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Flexibility

Date Added: November 18, 2007 04:00:09 PM
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Category: Flexibility

Gummerson defines flexibility as the “absolute range of movements in a joint or series of joints that is attainable in a momentary effort with the help of a partner of a piece of equipment”. Gummerson’s definition explains to us that flexibility is a general action, but it also in fact specifically pertains to a joint or set of joints. It is not correct when people say that the entire body is flexible, because the body in general is not flexible. The joints are the ones that are flexible or add flexibility to a person’s body. Another thing that one must keep in mind that even if you are flexible or very flexible in a certain part of your body, that doesn’t mean that the other parts of your body are also flexible. An example would be if you can do side splits, that does not mean that you can easily do front splits. Many people are unaware of that fact.

Another thing to know about flexibility is that there are many types of flexibility that people have. Athletic training normally involves flexibility, and they are grouped together according to the activities. Flexibility activities that involve physical movements are called dynamic flexibility activities.

Dynamic flexibility activities are also called kinetic flexibility activities. Such activities involve the ability of performing a dynamic or kinetic activity that needs the movement of the muscles. Such movements bring the limbs through the full range of motions of the joints.

Static Active Flexibility activities are also called active flexibility and they involve the ability of assuming and maintaining such positions that needs the use of only tension on the agonists and synergists. An examples of a static active flexibility activity is lifting the leg and then keepimg it high up, without help from any person or equipment.

The third type of flexibility is the static passive flexibility activity. It is also called the passive flexibility activity. This activity involves maintaining a position using only your own weight, or the independent support of your limbs, and specific types of equipment. The position you are maintaining should be continuous, and not shaky. The ability to perform and maintain splits (what ever kind) is a great example of passive flexibility. Long squats are also great examples of passive flexibility activities, as they are maintained for a long period of time.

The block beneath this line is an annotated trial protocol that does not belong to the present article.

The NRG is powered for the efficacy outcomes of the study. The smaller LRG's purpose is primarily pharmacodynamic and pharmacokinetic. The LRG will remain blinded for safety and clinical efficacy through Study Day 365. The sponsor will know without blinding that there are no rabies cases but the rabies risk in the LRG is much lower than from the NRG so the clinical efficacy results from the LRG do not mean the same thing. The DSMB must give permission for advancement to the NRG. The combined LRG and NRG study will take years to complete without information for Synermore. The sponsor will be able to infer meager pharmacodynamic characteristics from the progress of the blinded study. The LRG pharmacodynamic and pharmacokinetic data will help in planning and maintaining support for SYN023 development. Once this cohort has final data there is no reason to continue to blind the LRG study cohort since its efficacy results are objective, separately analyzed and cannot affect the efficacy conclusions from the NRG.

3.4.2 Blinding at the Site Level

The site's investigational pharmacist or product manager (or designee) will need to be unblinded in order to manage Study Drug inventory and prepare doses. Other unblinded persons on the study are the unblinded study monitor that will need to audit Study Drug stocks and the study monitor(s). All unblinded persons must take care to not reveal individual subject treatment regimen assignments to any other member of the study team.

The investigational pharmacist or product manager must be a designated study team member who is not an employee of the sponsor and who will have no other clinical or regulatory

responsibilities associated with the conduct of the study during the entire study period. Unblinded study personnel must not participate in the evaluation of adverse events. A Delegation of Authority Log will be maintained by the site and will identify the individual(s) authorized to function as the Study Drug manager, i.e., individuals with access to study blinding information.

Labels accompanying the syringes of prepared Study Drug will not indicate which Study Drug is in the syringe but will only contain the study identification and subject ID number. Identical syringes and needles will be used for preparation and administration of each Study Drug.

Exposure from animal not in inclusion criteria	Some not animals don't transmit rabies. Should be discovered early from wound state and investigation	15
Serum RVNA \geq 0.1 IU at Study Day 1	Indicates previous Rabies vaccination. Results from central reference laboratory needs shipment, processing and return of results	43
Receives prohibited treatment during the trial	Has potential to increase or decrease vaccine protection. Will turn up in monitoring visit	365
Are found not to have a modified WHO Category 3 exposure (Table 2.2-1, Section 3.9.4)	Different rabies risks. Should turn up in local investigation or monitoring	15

There has been much research conducted that can be explored for more in depth discovery about flexibility. It was discovered that the more sports or athletic activities that a person does, the more flexible the joints become, thus the body becomes more flexible.

To become more flexible, one must undergo the right kind of training. There are a lot of training activities to achieve great flexibility; in fact everyone can do flexibility activities. But that does not mean that the rate of achieving flexibility is standardized. To be more general, if you are older and your body is now more mature, it would take longer for you to get to your desired flexibility status, which means you need to be more careful and patient.

© 2007 fitness directory .org

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